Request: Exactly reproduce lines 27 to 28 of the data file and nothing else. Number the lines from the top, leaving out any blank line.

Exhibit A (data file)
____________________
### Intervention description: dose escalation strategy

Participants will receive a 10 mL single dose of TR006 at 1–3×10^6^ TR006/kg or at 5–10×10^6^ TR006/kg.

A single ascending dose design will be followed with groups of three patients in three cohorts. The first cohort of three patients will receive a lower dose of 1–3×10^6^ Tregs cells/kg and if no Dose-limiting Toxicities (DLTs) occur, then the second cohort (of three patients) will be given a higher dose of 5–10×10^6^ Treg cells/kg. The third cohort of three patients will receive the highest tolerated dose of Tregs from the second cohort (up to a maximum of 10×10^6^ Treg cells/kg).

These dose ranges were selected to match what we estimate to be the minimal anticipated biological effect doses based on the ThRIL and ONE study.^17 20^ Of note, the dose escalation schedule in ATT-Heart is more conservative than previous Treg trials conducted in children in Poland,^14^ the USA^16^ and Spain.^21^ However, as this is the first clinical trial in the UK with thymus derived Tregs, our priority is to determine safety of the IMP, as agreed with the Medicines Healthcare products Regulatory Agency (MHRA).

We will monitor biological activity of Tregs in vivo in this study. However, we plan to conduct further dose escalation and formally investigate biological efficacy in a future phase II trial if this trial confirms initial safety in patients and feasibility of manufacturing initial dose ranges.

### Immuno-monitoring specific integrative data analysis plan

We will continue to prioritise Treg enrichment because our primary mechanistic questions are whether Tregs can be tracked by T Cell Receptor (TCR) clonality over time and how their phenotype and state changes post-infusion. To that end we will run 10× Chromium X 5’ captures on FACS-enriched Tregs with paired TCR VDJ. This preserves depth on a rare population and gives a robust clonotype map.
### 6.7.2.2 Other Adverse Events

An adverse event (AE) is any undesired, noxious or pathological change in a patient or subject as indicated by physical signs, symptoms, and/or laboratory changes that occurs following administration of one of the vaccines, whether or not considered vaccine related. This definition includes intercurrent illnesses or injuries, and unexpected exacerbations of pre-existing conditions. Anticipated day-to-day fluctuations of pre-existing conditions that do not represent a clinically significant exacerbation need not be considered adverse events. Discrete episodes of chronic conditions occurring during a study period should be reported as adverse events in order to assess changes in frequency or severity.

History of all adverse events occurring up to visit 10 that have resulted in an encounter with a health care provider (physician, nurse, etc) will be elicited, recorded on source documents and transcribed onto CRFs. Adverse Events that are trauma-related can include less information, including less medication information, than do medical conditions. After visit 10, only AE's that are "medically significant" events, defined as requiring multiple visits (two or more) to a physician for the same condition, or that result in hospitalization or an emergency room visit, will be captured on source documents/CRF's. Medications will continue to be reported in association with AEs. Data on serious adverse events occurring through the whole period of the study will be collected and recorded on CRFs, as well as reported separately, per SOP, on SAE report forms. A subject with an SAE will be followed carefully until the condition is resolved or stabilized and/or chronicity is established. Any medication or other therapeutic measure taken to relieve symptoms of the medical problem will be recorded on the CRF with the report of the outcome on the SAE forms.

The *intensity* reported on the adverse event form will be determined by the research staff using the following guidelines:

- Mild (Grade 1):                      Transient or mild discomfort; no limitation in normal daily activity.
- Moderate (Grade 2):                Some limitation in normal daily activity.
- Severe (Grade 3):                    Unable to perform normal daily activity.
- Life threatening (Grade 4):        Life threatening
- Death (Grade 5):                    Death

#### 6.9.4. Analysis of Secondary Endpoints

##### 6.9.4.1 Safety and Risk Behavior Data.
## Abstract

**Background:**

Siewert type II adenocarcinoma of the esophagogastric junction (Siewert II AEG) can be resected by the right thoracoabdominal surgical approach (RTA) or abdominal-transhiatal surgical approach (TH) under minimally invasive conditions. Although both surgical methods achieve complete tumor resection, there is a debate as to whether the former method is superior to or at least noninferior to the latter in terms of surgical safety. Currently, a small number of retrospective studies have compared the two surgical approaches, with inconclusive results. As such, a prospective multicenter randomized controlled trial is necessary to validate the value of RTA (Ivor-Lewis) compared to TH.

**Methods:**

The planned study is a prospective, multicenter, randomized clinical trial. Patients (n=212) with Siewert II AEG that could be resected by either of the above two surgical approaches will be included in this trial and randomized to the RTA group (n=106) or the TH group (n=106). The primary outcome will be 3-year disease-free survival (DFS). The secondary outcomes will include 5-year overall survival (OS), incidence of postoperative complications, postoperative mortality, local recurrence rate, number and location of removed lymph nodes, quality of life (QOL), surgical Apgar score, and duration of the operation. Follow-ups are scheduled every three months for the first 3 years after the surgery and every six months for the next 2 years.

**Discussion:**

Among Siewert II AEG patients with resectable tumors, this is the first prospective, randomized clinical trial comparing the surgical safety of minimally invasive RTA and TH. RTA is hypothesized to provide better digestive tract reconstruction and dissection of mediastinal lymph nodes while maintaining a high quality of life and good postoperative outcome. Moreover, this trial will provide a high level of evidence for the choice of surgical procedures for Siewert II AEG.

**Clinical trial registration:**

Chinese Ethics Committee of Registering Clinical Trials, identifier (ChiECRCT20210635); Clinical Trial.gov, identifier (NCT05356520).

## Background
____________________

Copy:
Chinese Ethics Committee of Registering Clinical Trials, identifier (ChiECRCT20210635); Clinical Trial.gov, identifier (NCT05356520).

## Background